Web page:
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Does discovery of differentially culturable M tuberculosis really demand a new treatment paradigm? Longitudinal analysis of DNA clearance from sputum

Overview of attention for article published in BMC Infectious Diseases, July 2018
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  • Above-average Attention Score compared to outputs of the same age (59th percentile)

Mentioned by

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7 tweeters

Citations

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1 Dimensions

Readers on

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19 Mendeley
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Title
Does discovery of differentially culturable M tuberculosis really demand a new treatment paradigm? Longitudinal analysis of DNA clearance from sputum
Published in
BMC Infectious Diseases, July 2018
DOI 10.1186/s12879-018-3213-7
Pubmed ID
Authors

Nicholas D. Walter, Camille M. Moore, Xavier A. Kayigire, Christian Dide-Agossou, William Worodria, Laurence Huang, Charles K. Everett, Gary S. Schoolnik, Payam Nahid, J. Lucian Davis

Abstract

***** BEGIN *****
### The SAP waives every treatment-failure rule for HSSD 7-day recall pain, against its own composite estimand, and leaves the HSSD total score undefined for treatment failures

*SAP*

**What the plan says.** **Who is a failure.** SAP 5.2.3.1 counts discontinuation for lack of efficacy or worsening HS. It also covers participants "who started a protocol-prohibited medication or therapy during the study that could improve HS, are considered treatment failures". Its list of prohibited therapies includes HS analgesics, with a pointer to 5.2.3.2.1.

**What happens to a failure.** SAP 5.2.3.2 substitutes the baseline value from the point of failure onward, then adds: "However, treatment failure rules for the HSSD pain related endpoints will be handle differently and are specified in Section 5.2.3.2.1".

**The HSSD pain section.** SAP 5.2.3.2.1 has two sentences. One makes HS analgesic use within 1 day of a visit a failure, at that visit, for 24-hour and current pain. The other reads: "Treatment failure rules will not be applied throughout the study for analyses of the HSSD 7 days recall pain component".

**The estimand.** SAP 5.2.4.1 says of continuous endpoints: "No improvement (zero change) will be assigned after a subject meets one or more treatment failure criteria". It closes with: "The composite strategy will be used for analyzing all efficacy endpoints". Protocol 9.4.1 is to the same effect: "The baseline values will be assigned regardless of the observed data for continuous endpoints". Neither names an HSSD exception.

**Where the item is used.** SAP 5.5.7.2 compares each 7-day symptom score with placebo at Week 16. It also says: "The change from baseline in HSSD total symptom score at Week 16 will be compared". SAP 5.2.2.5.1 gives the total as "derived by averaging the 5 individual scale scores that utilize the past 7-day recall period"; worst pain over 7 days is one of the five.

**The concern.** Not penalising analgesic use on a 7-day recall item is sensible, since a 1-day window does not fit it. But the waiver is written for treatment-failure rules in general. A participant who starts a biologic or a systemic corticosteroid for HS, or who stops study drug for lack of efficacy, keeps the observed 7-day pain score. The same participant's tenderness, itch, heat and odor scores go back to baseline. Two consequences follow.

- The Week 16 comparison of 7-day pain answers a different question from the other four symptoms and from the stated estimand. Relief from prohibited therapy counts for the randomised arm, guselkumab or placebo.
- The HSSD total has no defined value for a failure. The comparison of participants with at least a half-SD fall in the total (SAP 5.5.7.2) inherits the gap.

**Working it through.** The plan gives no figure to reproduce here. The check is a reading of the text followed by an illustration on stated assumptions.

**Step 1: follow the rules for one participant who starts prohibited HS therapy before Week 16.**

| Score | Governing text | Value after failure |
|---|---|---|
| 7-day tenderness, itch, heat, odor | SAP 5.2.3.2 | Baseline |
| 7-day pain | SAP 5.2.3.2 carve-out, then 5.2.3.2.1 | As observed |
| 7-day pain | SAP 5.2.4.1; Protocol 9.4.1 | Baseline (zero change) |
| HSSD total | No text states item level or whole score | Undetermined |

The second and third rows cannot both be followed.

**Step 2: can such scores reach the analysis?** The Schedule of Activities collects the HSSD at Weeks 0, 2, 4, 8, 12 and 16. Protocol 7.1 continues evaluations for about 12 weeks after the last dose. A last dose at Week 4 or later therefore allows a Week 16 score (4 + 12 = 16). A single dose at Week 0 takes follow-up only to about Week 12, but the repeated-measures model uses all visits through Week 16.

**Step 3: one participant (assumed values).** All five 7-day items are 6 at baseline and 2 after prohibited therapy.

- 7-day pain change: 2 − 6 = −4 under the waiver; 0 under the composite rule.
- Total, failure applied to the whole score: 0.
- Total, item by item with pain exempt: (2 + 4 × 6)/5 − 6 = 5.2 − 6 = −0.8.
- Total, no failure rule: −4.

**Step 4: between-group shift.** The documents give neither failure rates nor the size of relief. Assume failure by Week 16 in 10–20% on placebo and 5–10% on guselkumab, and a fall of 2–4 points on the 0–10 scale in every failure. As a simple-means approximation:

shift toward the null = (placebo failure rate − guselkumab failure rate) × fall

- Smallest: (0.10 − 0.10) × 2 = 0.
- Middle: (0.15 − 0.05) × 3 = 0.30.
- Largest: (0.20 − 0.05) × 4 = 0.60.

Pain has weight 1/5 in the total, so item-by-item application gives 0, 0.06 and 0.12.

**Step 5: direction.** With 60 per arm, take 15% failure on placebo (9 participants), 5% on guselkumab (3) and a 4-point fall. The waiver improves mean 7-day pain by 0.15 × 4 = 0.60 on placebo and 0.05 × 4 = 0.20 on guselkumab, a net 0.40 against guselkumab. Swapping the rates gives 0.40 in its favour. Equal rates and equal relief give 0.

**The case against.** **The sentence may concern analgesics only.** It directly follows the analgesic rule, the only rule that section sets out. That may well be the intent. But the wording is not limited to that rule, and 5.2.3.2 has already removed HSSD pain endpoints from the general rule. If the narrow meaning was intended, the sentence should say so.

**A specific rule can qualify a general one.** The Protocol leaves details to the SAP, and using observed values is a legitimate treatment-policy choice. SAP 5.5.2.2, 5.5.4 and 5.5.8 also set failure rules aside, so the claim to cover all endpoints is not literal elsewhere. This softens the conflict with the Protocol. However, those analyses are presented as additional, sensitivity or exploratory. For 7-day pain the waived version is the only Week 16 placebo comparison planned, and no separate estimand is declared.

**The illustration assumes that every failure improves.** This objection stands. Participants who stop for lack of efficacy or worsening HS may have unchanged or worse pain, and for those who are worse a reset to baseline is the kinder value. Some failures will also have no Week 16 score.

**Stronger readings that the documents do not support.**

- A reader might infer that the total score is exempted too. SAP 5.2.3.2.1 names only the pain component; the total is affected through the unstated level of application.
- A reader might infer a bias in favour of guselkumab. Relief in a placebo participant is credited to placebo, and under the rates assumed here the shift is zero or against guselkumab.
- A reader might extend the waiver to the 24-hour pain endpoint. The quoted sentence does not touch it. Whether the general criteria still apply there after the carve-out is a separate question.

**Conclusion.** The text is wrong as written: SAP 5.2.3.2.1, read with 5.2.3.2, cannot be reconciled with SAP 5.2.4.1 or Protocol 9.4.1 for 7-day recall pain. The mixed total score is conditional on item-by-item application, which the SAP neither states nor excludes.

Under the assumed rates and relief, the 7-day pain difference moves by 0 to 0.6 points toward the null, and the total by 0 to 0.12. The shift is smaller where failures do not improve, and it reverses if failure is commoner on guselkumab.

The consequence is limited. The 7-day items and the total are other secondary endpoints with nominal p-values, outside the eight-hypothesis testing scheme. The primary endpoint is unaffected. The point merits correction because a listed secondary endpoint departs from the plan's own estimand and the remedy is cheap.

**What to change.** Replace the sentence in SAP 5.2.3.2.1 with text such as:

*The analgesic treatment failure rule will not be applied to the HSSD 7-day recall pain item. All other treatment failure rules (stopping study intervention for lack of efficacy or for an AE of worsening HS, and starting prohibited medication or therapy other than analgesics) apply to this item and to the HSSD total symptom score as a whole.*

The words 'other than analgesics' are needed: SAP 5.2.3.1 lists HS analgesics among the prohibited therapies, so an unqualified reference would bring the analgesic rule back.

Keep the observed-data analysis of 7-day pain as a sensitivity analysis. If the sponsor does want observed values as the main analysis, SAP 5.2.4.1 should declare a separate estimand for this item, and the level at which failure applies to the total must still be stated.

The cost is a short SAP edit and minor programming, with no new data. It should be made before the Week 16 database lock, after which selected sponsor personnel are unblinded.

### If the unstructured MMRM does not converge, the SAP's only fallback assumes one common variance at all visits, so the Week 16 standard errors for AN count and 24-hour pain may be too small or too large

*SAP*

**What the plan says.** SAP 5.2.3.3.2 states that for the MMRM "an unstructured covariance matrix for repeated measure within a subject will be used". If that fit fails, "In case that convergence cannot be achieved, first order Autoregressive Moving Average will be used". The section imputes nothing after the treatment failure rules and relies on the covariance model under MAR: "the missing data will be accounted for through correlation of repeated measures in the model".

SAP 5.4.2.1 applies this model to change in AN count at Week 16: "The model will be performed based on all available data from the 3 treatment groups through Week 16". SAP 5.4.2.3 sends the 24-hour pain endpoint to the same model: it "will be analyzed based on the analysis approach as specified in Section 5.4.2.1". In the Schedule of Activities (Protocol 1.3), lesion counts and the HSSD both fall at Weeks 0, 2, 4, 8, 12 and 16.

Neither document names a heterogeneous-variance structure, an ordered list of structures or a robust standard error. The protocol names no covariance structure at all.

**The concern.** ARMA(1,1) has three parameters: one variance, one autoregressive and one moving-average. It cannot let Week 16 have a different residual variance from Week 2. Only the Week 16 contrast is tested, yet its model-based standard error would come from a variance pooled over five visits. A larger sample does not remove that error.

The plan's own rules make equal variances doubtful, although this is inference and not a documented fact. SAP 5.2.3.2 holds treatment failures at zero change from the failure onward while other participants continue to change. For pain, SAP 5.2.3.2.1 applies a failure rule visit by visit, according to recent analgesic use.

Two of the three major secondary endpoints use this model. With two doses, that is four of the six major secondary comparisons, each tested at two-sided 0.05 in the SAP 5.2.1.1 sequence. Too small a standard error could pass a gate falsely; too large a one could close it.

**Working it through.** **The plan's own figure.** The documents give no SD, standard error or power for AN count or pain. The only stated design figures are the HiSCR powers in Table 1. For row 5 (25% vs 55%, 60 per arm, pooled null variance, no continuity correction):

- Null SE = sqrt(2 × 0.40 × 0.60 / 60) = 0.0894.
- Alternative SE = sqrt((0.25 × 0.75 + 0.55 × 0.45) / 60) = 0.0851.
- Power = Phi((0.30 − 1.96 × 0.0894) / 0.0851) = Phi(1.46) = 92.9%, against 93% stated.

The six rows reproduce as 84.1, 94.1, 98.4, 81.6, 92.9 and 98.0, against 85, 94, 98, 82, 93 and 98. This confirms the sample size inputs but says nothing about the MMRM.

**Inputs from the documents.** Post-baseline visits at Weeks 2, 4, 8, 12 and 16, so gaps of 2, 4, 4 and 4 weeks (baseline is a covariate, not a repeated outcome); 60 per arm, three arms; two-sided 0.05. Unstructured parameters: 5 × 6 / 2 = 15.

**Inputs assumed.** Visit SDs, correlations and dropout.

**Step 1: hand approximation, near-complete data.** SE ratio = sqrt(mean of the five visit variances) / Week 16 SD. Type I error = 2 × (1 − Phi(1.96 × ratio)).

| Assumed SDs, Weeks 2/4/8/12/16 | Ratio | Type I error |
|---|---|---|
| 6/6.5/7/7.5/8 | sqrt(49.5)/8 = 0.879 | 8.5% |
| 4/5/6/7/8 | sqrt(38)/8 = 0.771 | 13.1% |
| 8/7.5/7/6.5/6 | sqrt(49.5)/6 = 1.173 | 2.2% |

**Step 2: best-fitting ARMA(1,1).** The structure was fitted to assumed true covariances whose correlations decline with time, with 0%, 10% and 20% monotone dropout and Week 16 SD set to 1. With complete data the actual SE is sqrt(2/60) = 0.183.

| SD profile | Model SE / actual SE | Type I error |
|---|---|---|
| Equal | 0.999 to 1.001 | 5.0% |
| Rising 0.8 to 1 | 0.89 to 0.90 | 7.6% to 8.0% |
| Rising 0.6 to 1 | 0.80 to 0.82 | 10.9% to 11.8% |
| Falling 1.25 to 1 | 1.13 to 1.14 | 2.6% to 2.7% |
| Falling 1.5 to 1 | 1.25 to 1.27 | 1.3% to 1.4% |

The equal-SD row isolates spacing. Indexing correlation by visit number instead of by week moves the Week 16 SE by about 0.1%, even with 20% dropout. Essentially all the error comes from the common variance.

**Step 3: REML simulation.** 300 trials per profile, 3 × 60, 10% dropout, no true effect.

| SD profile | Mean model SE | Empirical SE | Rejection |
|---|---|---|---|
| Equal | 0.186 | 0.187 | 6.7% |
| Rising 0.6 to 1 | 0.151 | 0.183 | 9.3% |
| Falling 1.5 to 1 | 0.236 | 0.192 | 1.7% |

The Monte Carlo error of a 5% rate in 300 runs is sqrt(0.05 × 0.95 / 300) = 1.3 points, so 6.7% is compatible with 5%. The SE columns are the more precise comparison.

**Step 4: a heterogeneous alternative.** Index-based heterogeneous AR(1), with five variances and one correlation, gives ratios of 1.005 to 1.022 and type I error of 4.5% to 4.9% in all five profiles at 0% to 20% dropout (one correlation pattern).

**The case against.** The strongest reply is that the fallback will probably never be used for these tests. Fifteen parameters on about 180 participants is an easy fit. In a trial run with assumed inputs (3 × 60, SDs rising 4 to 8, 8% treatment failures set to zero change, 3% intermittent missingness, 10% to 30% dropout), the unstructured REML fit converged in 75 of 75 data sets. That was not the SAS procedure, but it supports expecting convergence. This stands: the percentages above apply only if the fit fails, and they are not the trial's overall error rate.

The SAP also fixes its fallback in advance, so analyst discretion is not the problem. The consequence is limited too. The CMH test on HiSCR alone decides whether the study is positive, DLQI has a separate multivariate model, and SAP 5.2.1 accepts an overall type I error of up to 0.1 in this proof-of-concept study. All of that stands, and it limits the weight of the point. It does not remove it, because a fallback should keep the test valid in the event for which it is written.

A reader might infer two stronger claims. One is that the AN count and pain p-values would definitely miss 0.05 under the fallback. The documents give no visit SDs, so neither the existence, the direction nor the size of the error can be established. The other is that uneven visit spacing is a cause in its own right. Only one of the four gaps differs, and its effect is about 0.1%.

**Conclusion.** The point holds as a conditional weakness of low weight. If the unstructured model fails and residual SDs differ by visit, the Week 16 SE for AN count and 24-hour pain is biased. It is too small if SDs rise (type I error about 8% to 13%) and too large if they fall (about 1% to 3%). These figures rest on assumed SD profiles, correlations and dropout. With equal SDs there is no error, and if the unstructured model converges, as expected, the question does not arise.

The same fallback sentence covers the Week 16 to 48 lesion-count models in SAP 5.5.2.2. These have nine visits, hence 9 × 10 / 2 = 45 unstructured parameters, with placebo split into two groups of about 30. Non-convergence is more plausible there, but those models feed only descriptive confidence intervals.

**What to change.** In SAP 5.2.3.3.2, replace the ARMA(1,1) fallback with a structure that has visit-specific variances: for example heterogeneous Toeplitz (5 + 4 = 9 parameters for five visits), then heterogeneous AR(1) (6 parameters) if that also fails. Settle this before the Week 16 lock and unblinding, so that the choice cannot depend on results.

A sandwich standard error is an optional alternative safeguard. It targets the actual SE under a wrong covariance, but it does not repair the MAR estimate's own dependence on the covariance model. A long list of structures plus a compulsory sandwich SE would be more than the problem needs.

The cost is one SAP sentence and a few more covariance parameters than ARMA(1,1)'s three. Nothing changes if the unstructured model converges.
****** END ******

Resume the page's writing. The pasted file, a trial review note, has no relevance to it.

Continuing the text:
According to the traditional tuberculosis (TB) treatment paradigm, the initial doses of treatment rapidly kill most Mycobacterium tuberculosis (Mtb) bacilli in sputum, yet many more months of daily treatment are required to eliminate a small, residual subpopulation of drug-tolerant bacilli. This paradigm has recently been challenged following the discovery that up to 90% of Mtb bacilli in sputum are culturable only with growth-factor supplementation. These "differentially culturable" bacilli are hypothesized to be more drug-tolerant than routinely culturable bacilli. This hypothesis implies an alternative paradigm in which TB treatment does not rapidly reduce the total Mtb population but only the small, routinely culturable subpopulation. To evaluate these competing paradigms, we developed a culture-independent method for quantifying the viable fraction of Mtb bacilli in sputum during treatment. We used GeneXpert MTB/RIF to quantify Mtb DNA in sputa collected longitudinally from Ugandan adults taking standard 4-drug treatment for drug-susceptible pulmonary TB. We modeled GeneXpert cycle thresholds over time using nonlinear mixed-effects regression. We adjusted these models for clearance of DNA from killed-but-not-yet-degraded bacilli, assuming clearance half-lives ranging from 0 to 1.25 days. We used a convolution integral to quantify DNA from viable bacilli only, and converted cycle thresholds to Mtb genomic equivalents. We replicated our results in a South African cohort. We enrolled 41 TB patients in Uganda. Assuming a DNA-clearance half-life of 0 days, genomic equivalents of viable sputum bacilli decreased by 0.22 log/day until 8.8 days, then by 0.07 log/day afterwards. Assuming a DNA-clearance half-life of 1.25 days, genomic equivalents of viable bacilli decreased by 0.36 log/day until 5.0 days, then by 0.06 log/day afterwards. By day 7, viable Mtb had decreased by 97.2-98.8%. We found similar results for 19 TB patients in South Africa. Using a culture-independent method, we found that TB treatment rapidly eliminates most viable Mtb in sputum. These findings are incompatible with the hypothesis that differentially culturable bacilli are drug-tolerant. A culture-independent method for measuring viable Mtb in sputum during treatment corroborates the traditional TB treatment paradigm in which a rapid bactericidal phase precedes slow, elimination of a small, residual bacillary subpopulation.